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COVID-19: Beyond Tomorrow
June 1, 2020

The Urgency and Challenge of Opening K-12 Schools in the Fall of 2020

Author Affiliations
  • 1Department of Health Policy and Management, Johns Hopkins Bloomberg School of Public Health, Baltimore, Maryland
  • 2Johns Hopkins School of Education, Baltimore, Maryland
JAMA. 2020;324(2):133-134. doi:10.1001/jama.2020.10175

The sudden closure of kindergarten through 12th grade (K-12) schools nationwide this spring likely helped to avert a medical catastrophe from the coronavirus disease 2019 (COVID-19) pandemic. This decisive step, however, is casting a long shadow. By the time the school year ends in June, more than 55 million US children will have missed months of in-class instruction.1 The educational effect to date represents only one dimension of the harm to children.

More than 20 million children rely on school breakfast or lunch; surveys now indicate that 1 in 5 mothers with children younger than 12 years old report that their children are going hungry.2 Millions of children have lost access to health services through school-based health centers. There are major divides by race/ethnicity, geography, and economic class in access to home computers and high-speed internet.3 When prolonged school closures are combined with summer break, some children may to fall behind normal academic growth by as much as a year in mathematics.4

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    1 Comment for this article
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    Missing Component
    Theresa Hartel, MSN, BSN, ANP | Boston College High School, Boston, MA
    Thank you for the presentation and valuable input regarding the challenges of opening US schools in the fall. There was, however, one component that was missing in the process-the role of school nurses in planning and implementing procedures to provide safe operations and care for their communities. Currently, 75% of US schools, both public and private, employee a school nurse. School nurses care for and manage students with acute and chronic illness. We work with primary care providers and specialists to plan and implement safe care and education for students with health issues and staff who require information in assisting with educating these students and keeping them safe. In addition we serve in a public health role identifying and, in communication with local authorities, managing communicable issues in our schools (pertussis, TB, etc). The reality is that, historically, we have seen students with Covid-like symptoms every day. We are very concerned about what this means moving forward for attendance, exclusion, time away from learning and management of students. We could use help from pediatricians and primary care providers in establishing a national standard of care for students which would provide an algorithm so that students may be tested and returned to school, if safe. Establishing the criteria for attendance, exclusion and return to school is what schools also need to safely return and maintain optimal schooling.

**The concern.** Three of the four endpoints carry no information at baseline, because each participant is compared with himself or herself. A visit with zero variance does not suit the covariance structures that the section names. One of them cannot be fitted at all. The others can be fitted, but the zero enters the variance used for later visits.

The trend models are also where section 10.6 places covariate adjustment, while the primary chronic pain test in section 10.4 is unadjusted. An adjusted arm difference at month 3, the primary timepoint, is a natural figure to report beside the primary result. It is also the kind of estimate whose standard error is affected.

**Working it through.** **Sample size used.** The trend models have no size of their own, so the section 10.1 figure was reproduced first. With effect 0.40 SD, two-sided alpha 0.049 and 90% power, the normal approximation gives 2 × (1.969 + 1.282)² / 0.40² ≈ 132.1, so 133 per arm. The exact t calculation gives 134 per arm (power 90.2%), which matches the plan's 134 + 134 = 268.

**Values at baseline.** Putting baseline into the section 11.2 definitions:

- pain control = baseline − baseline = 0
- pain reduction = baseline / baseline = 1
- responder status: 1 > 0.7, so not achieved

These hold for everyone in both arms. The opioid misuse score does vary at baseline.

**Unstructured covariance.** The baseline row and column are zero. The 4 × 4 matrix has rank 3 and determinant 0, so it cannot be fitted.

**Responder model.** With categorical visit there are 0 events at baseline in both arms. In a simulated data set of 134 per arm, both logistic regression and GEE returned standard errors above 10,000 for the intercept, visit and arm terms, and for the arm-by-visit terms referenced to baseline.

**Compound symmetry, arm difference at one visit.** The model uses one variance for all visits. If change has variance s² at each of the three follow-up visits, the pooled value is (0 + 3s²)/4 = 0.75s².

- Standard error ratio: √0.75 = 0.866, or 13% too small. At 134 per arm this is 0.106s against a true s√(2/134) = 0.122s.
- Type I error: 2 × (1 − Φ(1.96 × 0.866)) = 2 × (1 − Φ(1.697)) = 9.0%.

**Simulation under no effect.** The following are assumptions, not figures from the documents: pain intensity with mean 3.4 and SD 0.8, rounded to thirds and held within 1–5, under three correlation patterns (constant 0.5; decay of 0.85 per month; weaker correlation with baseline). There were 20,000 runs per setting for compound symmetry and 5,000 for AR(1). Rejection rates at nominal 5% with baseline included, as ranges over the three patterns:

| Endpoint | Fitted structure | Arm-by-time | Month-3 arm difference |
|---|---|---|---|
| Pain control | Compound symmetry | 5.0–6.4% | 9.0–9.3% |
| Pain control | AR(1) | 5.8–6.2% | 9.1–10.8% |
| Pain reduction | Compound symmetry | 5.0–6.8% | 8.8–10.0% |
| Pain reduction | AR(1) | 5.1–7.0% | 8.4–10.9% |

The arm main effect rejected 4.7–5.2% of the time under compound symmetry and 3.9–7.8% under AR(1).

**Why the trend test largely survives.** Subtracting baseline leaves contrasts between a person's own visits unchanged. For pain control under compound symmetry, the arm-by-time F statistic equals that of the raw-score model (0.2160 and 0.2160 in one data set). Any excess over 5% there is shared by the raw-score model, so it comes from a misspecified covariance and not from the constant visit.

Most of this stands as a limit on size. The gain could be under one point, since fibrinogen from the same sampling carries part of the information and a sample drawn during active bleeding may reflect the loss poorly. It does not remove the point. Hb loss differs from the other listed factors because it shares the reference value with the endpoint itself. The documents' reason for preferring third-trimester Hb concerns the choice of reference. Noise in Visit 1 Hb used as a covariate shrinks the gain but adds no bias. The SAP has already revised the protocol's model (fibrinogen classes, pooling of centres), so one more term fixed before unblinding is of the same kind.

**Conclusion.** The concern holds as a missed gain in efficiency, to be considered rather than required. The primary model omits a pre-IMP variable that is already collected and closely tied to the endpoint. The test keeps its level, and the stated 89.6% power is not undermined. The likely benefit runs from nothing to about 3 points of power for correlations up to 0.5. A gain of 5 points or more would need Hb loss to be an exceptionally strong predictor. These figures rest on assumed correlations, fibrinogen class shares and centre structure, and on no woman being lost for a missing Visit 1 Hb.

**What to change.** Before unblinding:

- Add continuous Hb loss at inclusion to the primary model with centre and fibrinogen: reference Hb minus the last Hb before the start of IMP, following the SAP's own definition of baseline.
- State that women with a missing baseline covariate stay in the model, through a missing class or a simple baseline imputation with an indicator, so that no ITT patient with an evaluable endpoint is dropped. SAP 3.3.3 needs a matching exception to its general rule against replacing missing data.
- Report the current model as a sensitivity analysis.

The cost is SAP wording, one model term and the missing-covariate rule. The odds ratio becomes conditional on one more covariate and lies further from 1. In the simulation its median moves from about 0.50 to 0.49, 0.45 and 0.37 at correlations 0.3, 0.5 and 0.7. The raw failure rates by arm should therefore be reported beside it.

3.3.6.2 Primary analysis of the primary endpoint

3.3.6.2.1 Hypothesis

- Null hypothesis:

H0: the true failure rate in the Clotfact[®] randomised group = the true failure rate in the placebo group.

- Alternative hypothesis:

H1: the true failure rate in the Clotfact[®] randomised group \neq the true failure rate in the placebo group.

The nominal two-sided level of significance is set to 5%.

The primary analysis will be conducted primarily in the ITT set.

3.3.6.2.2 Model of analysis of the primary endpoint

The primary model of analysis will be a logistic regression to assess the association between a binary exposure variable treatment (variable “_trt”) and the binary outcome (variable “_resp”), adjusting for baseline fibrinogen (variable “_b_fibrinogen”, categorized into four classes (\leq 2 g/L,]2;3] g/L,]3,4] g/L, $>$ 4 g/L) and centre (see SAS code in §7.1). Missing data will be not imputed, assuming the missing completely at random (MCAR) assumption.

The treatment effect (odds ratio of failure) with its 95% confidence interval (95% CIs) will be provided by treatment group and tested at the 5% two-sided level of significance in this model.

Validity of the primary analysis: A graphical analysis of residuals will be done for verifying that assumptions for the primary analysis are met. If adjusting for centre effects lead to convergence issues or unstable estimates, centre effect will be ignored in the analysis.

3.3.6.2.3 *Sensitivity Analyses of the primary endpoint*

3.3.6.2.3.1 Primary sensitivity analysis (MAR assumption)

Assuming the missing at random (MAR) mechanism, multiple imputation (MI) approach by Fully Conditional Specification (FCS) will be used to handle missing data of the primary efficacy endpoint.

CONFLICT OF INTEREST: None Reported
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